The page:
Becoming A New Author

I’ve started to write my own young adult fantasy novel. It’s partly out of frustration at the numerous contemporary/urban fantasy cliches being constantly published by the fantasy/sci-fi industry and partly to get the thoughts out of my head. Don’t get me wrong, at one point in time I loved to read urban fantasy – couldn’t get enough of it. But in the last decade the urban-fantasy sub-genre has completely usurped the high/traditional fantasy sub-genre that I love and grew up with.

Of course within urban fantasy there are different levels of weirdness for lack of a better term (think Anne Rice vs. Kim Harrison). But for right now I want to get back to what makes fantasy, in particular young adult fantasy, great. Tales of adventure, magic, fellowship and courtship. No planes, trains, or demons dressed in Dolce & Gabanna will cross my pages. I much prefer cloaks, daggers, markets and irritatingly know-it-all boys. I started this book in August 2011 with a dream but no vision. It has grown from nothing to 30 pages but still has so far to go.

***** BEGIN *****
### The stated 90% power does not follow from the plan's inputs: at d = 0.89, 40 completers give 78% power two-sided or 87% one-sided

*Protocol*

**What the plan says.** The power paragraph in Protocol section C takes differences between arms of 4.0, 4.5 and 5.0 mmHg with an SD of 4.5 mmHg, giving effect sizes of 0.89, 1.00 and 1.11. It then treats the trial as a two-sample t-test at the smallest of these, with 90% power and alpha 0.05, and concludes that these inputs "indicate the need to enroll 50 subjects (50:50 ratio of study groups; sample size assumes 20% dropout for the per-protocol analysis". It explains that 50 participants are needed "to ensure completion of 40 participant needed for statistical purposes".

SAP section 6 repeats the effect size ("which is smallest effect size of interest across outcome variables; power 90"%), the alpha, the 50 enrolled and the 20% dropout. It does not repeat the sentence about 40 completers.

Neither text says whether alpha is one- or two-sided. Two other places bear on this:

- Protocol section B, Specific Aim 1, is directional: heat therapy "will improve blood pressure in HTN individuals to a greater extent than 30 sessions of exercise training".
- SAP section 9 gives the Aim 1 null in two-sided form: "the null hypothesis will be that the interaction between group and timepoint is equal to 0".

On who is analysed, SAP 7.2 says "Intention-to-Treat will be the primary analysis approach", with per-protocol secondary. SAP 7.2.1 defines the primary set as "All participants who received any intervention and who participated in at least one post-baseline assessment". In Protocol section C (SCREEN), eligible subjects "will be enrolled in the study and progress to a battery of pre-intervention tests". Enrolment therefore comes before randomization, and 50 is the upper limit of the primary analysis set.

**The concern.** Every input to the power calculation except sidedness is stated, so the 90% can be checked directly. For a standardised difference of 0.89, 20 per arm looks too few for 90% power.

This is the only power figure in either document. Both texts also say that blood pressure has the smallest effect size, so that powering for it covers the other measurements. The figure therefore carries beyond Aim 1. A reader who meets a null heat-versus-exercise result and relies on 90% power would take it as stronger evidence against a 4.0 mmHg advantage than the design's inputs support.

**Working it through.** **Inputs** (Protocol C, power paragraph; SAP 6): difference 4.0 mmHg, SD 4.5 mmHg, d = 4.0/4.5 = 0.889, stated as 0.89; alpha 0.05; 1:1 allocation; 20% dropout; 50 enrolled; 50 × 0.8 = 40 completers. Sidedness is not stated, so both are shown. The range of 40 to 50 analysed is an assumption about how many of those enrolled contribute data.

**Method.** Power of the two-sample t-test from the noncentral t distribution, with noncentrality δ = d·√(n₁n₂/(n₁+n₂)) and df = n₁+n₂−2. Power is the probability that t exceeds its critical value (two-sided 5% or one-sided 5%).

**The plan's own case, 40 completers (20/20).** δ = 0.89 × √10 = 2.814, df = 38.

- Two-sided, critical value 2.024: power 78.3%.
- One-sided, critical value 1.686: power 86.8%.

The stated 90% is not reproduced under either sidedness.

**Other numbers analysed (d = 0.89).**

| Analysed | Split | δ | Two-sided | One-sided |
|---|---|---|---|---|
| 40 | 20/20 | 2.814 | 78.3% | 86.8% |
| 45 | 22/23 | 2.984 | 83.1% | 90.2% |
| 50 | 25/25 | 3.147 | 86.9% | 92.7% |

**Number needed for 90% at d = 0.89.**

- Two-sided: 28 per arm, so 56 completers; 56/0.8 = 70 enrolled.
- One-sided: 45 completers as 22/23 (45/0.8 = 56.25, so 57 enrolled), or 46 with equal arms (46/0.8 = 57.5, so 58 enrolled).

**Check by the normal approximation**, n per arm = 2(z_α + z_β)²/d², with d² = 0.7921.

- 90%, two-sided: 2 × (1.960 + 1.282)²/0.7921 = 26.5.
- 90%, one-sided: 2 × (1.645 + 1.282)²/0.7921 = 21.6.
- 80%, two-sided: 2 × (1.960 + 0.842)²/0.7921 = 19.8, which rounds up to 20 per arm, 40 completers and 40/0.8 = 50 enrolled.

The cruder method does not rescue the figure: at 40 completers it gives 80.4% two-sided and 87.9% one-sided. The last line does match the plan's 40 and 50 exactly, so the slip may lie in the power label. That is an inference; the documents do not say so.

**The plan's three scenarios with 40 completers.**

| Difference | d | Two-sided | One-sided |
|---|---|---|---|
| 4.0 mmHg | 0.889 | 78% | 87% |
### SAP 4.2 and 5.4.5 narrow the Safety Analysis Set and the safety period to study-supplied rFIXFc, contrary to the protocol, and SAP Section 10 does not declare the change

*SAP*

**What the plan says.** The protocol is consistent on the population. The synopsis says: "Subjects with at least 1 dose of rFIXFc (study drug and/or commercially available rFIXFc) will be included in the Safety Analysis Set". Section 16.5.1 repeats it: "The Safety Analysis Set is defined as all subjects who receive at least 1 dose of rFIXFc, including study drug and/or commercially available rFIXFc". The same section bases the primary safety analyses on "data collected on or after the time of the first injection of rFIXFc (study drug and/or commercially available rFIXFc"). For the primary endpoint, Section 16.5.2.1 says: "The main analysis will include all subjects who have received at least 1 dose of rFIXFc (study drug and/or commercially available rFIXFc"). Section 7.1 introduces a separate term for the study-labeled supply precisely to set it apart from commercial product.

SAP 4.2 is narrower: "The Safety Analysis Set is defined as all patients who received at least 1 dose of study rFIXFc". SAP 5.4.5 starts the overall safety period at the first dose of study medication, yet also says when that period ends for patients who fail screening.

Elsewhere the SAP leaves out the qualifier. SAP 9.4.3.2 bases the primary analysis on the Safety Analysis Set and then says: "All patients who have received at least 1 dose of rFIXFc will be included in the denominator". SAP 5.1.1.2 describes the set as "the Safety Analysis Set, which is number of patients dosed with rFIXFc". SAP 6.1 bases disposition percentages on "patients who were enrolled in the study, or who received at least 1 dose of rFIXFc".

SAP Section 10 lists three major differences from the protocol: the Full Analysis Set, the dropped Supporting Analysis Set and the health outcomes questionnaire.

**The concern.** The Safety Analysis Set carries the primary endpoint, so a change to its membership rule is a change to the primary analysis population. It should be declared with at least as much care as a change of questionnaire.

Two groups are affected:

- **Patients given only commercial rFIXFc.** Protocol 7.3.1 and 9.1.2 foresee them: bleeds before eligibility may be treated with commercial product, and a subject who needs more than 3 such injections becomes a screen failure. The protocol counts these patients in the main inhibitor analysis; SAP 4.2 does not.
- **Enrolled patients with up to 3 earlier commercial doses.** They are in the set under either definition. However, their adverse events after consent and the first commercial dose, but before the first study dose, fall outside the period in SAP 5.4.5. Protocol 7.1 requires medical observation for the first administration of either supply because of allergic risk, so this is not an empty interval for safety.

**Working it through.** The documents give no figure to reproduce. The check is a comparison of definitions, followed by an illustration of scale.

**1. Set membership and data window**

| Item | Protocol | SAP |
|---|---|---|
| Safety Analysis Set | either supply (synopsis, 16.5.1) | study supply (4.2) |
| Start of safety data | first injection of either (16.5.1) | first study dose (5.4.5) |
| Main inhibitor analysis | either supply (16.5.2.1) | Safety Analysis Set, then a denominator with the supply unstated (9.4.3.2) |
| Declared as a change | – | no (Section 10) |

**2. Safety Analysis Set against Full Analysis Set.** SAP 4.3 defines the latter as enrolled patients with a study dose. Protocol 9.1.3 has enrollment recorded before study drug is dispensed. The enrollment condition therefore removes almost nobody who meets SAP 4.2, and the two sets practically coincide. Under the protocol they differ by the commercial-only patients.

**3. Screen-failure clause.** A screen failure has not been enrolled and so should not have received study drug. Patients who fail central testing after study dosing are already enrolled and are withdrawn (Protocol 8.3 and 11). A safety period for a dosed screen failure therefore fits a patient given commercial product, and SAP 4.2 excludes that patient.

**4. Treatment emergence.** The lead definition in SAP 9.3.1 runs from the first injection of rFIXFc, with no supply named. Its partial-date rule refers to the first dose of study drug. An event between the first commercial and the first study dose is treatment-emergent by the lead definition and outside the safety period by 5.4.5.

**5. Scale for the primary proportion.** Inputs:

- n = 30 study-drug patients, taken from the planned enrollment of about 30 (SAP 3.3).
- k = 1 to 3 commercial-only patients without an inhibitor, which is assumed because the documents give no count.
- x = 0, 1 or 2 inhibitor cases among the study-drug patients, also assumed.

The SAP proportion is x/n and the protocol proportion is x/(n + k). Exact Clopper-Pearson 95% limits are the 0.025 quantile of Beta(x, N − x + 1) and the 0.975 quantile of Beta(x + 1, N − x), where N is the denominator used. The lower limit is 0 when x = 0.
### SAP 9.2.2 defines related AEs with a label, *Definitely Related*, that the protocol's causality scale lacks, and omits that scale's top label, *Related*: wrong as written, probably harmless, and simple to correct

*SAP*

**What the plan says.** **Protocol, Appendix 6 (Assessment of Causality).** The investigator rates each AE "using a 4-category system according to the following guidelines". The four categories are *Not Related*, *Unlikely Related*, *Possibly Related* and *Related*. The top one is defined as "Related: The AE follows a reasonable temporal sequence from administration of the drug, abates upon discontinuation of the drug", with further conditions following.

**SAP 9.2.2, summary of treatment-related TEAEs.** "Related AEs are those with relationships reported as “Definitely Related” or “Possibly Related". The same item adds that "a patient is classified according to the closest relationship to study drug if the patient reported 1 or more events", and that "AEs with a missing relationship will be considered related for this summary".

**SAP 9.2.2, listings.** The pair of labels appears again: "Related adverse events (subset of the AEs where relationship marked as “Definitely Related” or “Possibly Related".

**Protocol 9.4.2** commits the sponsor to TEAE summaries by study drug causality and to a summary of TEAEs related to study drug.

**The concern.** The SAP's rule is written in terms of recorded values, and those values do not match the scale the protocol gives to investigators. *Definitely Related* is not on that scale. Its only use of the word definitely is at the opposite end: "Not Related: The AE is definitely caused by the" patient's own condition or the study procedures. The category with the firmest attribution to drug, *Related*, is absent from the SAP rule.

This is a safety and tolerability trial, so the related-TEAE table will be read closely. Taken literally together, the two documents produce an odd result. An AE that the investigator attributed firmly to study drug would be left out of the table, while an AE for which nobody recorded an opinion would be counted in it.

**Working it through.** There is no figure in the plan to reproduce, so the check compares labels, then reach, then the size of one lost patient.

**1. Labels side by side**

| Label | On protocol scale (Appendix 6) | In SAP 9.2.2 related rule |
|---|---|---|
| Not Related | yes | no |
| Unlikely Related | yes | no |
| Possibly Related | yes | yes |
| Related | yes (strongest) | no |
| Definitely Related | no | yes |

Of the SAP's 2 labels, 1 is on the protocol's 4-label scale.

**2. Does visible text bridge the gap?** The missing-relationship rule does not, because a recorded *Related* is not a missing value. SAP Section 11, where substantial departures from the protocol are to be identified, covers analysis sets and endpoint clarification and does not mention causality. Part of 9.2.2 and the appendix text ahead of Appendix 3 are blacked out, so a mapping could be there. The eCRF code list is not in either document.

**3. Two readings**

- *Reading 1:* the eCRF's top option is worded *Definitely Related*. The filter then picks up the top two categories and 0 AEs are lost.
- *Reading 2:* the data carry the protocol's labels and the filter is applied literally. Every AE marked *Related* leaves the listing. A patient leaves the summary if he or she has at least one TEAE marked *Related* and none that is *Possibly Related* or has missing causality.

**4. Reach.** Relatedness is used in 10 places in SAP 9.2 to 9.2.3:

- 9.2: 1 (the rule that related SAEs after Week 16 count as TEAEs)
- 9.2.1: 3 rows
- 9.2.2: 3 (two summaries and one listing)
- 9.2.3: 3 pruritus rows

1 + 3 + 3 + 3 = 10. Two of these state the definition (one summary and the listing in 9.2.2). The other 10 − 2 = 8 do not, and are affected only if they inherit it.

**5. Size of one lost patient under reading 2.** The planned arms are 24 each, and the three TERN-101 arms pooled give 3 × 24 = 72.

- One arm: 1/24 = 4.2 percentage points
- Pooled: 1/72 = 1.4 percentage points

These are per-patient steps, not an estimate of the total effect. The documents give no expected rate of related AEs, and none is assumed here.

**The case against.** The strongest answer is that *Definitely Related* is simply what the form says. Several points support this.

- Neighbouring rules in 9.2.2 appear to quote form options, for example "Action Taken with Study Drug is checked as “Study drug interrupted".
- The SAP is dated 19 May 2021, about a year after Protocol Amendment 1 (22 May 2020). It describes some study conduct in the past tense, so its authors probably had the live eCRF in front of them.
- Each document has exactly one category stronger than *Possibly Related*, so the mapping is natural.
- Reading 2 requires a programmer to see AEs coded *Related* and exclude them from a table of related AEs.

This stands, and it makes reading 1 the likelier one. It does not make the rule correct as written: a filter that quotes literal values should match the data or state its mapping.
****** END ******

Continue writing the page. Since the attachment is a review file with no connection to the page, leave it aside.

I’ve learned that writing a book is not easy. I used to scoff at authors on Amazon with less than 400 pages in their book. If I was going to buy something it was damn well going to be long and worth my $10.00. I wouldn’t even touch anything less than 300 pages unless I could get it Used with Super Saver Shipping. I considered 600 pages my sweet spot and huge books like George R.R. Martin my gold mines.

Now that I’ve started writing it’s taken me roughly 4 months to get 30 pages on paper. I certainly don’t scoff at a paltry 300 pages anymore. Easy to read but less easy to write. Granted I do this in my spare time, often only writing for two hours each weekend IF THAT. Hey, I do have a full-time job (in a pretty demanding field), friends and a life. But this book has become important to me. Both as a way to improve what’s available in the fantasy world and to prove to myself that my ideas are worth publishing.

So my goal right now is 350 pages and publication by January 2013. I should mention that I’m not the type to bust out one draft by hand and then six drafts later have a finished product. As I write I continuously go back and edit. Each time I open my draft as I sit down to write, I re-read the book to catch grammar errors and get a sense of how the characters are progressing.

In 2008 Orbit Publisher Tim Holman published this graph. At the time Urban Fantasy was 14% of the market.

If anyone out there has access to the 2011 Business of Consumer Book Publishing report please send me a line algardisbooks gmail com. It costs $3,250 to access the online download and quite frankly it’s scale and broad outlook is of more use to publishing companies than individuals. I just want the data on the fantasy sub-genres. The Romance Writers of America have done a good job of compiling relevant information from the report. The Science Fiction and Fantasy Writers of America on the other hand haven’t done anything.